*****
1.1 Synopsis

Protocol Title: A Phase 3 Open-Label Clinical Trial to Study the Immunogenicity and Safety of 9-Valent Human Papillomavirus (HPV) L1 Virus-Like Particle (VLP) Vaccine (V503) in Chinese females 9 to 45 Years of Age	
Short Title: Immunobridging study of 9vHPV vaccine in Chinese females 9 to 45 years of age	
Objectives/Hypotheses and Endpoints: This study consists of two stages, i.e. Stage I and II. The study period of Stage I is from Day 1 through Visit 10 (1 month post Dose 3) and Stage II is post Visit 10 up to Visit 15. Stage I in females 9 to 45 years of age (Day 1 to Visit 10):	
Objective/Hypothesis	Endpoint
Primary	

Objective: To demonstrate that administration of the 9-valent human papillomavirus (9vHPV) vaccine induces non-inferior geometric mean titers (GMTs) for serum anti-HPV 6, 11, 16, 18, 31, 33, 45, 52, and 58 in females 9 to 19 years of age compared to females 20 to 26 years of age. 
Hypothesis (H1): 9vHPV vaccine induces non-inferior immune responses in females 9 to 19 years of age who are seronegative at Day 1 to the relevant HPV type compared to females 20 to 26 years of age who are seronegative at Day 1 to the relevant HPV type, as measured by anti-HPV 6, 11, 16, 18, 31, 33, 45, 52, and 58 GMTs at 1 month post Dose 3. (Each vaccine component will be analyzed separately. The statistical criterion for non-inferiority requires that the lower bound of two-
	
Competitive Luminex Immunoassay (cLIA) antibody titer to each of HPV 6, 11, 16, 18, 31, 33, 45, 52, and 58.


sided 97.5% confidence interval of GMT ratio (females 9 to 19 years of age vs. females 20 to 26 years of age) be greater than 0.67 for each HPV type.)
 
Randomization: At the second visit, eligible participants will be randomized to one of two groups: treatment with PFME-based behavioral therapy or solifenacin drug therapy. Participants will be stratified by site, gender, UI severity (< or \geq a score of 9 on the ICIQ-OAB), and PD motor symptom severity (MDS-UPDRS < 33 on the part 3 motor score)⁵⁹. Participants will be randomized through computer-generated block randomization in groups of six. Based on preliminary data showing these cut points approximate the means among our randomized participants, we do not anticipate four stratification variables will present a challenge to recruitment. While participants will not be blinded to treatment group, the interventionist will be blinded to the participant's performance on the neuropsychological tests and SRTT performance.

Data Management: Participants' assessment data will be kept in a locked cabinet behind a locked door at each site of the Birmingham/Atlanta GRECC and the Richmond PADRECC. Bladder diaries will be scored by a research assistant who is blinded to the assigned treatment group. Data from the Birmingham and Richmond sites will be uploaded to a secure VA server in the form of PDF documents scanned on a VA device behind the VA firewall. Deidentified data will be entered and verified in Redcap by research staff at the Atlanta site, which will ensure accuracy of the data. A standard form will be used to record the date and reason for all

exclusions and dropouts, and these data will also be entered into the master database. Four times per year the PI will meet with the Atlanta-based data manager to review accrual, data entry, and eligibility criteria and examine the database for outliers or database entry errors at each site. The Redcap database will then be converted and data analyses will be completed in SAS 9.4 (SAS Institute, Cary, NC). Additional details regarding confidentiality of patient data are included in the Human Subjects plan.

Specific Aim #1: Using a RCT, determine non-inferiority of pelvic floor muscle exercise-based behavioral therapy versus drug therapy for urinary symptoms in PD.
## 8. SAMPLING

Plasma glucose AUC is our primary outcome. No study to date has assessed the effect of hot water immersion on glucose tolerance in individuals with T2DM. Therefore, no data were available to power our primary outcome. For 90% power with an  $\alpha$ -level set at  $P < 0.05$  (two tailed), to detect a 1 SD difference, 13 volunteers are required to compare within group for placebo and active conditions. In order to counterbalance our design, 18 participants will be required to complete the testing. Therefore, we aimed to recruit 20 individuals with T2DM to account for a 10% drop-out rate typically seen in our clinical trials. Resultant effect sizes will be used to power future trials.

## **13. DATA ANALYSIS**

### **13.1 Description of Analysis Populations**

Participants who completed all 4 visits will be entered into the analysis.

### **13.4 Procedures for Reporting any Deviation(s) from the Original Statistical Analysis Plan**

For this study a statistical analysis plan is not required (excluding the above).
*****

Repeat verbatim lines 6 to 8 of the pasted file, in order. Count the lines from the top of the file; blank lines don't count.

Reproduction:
Primary	

Objective: To demonstrate that administration of the 9-valent human papillomavirus (9vHPV) vaccine induces non-inferior geometric mean titers (GMTs) for serum anti-HPV 6, 11, 16, 18, 31, 33, 45, 52, and 58 in females 9 to 19 years of age compared to females 20 to 26 years of age. 
Hypothesis (H1): 9vHPV vaccine induces non-inferior immune responses in females 9 to 19 years of age who are seronegative at Day 1 to the relevant HPV type compared to females 20 to 26 years of age who are seronegative at Day 1 to the relevant HPV type, as measured by anti-HPV 6, 11, 16, 18, 31, 33, 45, 52, and 58 GMTs at 1 month post Dose 3. (Each vaccine component will be analyzed separately. The statistical criterion for non-inferiority requires that the lower bound of two-
	